not the only idea being considered for an FTTH product from Lucent. Another attractive
concept involves the use of Bell Labs-developed technology to vastly reduce the potential
costs of a DWDM FTTH system.

As described by Joe Ford, a researcher at Bell Labs, the
idea employs a MARS (mechanical antireflective switch) reflector, which is a reflective
surface deposited just above the substrate of a chip that can be made to move up or down
with a small shift in current, thereby passing through or reflecting back to the source a
lightwave sent to the ONU. Used in conjunction with a modulator, this component can be
made to send signals back to the central office over the same wavelength used for
downstream signaling, eliminating the need for a costly, wavelength-specific laser in the
ONU.

Because the MARS reflector can be switched on and off in
microsecond intervals using time-division technology to send signals upstream when the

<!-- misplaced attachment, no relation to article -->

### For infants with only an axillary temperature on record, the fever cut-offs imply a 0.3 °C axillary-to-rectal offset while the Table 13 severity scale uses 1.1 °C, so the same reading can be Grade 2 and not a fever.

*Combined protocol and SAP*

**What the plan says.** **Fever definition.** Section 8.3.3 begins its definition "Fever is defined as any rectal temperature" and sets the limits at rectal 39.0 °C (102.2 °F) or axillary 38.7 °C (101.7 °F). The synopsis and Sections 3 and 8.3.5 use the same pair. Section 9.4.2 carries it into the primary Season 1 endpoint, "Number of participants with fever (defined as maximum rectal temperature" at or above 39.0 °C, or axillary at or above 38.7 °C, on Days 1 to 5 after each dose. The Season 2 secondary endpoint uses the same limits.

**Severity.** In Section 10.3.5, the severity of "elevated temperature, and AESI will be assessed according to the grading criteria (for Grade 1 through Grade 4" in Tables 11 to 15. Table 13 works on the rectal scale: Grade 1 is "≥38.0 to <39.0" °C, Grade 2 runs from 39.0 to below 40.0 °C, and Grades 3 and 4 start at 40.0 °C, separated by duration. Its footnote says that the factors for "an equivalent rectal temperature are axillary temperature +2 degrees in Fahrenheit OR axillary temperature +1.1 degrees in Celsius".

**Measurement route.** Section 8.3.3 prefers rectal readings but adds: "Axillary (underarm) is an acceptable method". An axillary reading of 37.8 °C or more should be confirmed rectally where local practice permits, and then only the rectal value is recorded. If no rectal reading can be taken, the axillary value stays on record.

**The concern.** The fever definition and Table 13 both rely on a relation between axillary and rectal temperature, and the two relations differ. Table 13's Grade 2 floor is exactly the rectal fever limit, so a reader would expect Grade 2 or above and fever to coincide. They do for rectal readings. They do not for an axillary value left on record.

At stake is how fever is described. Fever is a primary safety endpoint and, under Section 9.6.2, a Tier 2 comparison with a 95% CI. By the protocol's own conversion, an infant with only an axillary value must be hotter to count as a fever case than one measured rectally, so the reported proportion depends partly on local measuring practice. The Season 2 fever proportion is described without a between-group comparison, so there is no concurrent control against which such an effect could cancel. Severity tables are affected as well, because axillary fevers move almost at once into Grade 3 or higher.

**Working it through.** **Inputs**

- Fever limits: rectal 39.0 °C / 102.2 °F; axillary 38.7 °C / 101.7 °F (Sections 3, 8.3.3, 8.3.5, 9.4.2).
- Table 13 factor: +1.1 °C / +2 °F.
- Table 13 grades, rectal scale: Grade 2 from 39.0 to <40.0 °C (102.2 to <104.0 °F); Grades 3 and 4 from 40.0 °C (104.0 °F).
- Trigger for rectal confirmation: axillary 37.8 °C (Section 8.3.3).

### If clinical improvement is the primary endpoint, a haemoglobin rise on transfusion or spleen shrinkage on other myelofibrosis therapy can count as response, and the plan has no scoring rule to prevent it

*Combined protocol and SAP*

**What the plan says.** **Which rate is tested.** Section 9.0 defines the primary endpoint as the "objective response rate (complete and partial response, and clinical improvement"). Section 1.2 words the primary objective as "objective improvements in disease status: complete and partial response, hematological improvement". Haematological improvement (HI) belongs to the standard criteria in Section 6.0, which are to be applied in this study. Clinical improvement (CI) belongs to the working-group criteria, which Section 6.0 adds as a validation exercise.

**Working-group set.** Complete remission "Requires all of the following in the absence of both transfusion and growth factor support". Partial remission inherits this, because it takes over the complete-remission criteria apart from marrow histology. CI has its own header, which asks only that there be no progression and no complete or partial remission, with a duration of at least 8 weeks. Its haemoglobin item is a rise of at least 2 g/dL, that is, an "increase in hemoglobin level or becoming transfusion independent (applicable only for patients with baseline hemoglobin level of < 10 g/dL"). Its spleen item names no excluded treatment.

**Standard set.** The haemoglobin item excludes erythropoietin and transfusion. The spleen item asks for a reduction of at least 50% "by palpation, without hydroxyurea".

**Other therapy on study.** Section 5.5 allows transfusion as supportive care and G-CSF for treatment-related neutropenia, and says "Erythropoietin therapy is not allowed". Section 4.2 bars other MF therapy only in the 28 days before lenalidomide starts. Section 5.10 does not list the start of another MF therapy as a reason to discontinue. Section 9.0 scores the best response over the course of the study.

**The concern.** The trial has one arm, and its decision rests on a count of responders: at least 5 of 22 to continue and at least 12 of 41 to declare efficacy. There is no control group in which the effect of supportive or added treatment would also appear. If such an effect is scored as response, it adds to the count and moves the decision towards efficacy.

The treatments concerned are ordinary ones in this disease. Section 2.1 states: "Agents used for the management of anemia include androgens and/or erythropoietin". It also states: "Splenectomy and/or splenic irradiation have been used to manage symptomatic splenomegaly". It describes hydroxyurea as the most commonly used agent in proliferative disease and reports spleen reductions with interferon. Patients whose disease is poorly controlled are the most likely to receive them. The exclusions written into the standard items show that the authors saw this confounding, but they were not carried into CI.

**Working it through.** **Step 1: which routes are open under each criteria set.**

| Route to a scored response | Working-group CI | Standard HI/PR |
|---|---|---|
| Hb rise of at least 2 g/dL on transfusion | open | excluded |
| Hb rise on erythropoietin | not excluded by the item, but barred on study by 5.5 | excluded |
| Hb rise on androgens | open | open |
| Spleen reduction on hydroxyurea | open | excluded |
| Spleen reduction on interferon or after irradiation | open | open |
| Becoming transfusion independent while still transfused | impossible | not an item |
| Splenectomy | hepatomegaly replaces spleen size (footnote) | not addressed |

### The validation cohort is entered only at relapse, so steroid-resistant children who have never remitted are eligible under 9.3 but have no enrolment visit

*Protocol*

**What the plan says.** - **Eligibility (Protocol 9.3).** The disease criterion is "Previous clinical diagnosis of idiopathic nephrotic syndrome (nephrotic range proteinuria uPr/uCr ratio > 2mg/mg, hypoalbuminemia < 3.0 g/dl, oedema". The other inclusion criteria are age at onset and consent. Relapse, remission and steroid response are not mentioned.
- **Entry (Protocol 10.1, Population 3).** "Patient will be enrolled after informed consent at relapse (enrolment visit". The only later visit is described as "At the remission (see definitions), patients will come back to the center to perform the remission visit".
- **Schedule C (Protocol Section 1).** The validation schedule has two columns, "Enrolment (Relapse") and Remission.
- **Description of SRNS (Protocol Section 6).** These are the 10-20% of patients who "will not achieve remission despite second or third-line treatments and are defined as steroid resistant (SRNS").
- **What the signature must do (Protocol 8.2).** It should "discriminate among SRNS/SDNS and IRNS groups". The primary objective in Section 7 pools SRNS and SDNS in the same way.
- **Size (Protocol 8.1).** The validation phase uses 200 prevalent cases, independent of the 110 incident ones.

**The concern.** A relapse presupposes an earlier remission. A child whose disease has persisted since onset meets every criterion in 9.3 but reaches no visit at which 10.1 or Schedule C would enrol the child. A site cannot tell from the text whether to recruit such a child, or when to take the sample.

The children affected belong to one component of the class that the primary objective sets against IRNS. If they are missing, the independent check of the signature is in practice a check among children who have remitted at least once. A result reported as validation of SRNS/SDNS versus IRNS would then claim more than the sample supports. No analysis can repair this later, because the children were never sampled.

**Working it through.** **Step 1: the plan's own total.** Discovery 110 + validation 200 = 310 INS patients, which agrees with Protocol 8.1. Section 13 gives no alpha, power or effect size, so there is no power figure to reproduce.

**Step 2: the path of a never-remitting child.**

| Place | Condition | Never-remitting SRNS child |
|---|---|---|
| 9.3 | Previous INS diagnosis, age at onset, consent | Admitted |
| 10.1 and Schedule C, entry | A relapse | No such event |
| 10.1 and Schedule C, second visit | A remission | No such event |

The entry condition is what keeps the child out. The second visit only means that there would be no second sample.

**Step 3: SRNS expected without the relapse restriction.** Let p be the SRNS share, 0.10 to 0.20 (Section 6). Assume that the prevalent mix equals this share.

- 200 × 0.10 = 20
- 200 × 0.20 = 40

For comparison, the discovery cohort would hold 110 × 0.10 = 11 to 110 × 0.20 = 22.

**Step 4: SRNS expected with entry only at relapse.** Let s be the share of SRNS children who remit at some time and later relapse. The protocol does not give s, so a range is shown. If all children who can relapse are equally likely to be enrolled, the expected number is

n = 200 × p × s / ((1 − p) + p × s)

downstream signal isn't on, the two-way communication system is fast enough to
support voice and other isochronous interactive connections, Ford said. Using a tunable
laser at the source, the system has been shown to support upstream signaling at 1 megabit
per second, and it "can go even faster, at least up to 4 mbps," Ford said.

The MARS component has been rigorously tested and shown to
be "extremely rugged," Ford said. "I feel that MARS has a strong chance of
being used in future systems," he added.

For now, though, it may be that the push that Lucent is
seeing from some carriers for FTTH solutions merits a less exotic approach, where DWDM
isn't the primary requirement for initial installations. SBC and BellSouth are among
the telcos that are said to be looking at the possibilities for newbuild situations such
as high-income housing projects, where full-service-network capabilities are a priority.

"There certainly are some operators who are very
serious about FTTH," Wood said. "These days, it's very important within
Lucent to move on ideas that might have merit for future products."